When a time of crisis hits us – and we can be sure it will from time to time – we can rest assured knowing that God is in control no matter how bad/confusing/chaotic things may seem. Not only that, we can be sure that we’ll come out of the crisis better off than we were before, as long as we stay close to God. He promises to use these things for our good, and we know that God always keeps his promises. The key is to continue to seek God, no matter what. No matter how confusing, bad, or weird things get, we must always seek God. If we do, everything will turn out right in the end.

Hall of Fame Ballot, 2013

Major League Baseball’s Hall of Fame election is just around the corner. Of course, I’m just a fan, so I don’t have an actual ballot. But if I did, here’s who I would vote for:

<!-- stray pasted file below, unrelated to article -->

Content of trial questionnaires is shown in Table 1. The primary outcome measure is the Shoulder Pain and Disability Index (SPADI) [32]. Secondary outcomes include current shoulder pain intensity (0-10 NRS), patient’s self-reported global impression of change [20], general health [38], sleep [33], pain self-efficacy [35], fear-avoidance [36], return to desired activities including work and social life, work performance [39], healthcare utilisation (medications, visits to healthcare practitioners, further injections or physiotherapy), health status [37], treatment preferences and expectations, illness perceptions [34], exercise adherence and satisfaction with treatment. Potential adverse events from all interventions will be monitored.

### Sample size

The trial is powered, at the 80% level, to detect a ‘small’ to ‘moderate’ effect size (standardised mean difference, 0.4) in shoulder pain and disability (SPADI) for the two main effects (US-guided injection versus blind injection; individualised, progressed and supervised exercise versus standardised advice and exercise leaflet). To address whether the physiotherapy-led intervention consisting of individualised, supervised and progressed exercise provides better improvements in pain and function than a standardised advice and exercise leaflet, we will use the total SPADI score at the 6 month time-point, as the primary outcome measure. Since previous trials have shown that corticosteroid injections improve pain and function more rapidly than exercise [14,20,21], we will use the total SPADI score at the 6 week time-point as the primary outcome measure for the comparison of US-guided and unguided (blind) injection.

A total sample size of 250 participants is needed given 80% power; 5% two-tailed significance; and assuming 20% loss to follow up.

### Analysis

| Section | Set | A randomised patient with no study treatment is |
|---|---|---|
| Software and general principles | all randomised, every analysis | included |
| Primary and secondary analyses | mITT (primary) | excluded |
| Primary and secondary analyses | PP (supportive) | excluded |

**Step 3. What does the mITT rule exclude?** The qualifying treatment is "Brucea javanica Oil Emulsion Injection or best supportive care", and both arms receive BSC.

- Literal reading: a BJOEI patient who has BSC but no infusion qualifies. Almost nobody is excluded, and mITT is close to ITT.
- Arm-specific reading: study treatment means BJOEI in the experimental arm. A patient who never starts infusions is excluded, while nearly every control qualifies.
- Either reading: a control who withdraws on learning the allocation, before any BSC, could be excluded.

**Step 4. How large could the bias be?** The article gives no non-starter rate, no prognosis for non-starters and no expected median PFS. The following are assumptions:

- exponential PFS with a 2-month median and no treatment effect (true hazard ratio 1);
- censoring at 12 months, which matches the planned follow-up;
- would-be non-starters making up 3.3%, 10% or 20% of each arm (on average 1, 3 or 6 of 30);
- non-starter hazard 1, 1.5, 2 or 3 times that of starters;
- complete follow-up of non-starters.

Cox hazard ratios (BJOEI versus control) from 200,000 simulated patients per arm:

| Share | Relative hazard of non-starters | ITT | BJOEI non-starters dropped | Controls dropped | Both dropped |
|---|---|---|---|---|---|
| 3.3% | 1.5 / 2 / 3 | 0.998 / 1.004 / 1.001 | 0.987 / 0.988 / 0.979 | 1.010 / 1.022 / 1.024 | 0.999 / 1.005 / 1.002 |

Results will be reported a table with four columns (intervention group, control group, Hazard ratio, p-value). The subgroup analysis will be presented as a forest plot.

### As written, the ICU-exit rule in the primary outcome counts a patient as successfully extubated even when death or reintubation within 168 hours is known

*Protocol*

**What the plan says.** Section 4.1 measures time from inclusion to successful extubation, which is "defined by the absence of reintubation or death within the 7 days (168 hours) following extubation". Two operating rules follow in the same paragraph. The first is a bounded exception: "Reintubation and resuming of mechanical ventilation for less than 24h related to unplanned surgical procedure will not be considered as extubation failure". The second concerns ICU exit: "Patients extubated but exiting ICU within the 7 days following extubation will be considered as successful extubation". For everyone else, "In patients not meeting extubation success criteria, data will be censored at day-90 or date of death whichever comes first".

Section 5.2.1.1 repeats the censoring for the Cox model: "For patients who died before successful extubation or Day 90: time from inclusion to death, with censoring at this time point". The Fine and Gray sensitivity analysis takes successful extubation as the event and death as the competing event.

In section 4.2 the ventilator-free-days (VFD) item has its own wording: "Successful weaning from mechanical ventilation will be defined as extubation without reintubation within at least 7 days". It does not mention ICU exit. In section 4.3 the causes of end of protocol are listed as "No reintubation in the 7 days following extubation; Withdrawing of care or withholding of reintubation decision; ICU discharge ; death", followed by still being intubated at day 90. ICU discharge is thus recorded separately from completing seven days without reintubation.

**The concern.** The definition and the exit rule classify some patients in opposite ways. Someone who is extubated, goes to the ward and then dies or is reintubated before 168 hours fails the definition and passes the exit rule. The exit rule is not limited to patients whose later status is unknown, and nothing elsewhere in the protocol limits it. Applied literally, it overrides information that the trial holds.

• Edgar Martinez
  • Curt Schilling

That’s it. Just two players this year get my vote. For me, any player that took steroids automatically doesn’t get it, which dismisses many players. As for clean players, one of the things I look for in determining whether or not a person is a “hall of famer” is whether or not that player was thought of as a dominant player during his career.

Martinez makes it because he was one of the best hitters during his day. He won’t make it (at least not this year) because he spent the majority of his career as a designated hitter. But I don’t look at that as a handicap, because it is part of the game after all. Besides, he was capable of playing 3B or 1B, he just didn’t because of the DH position. He was one of the most feared hitters of his day – despite many players around him on steroids. He was a two-time batting champion, and probably should’ve been given the 1995 MVP. He was a pure hitter. His numbers don’t look quite as good because of all the steroid use by other players, but when you think about it, he really was one of the games best hitters.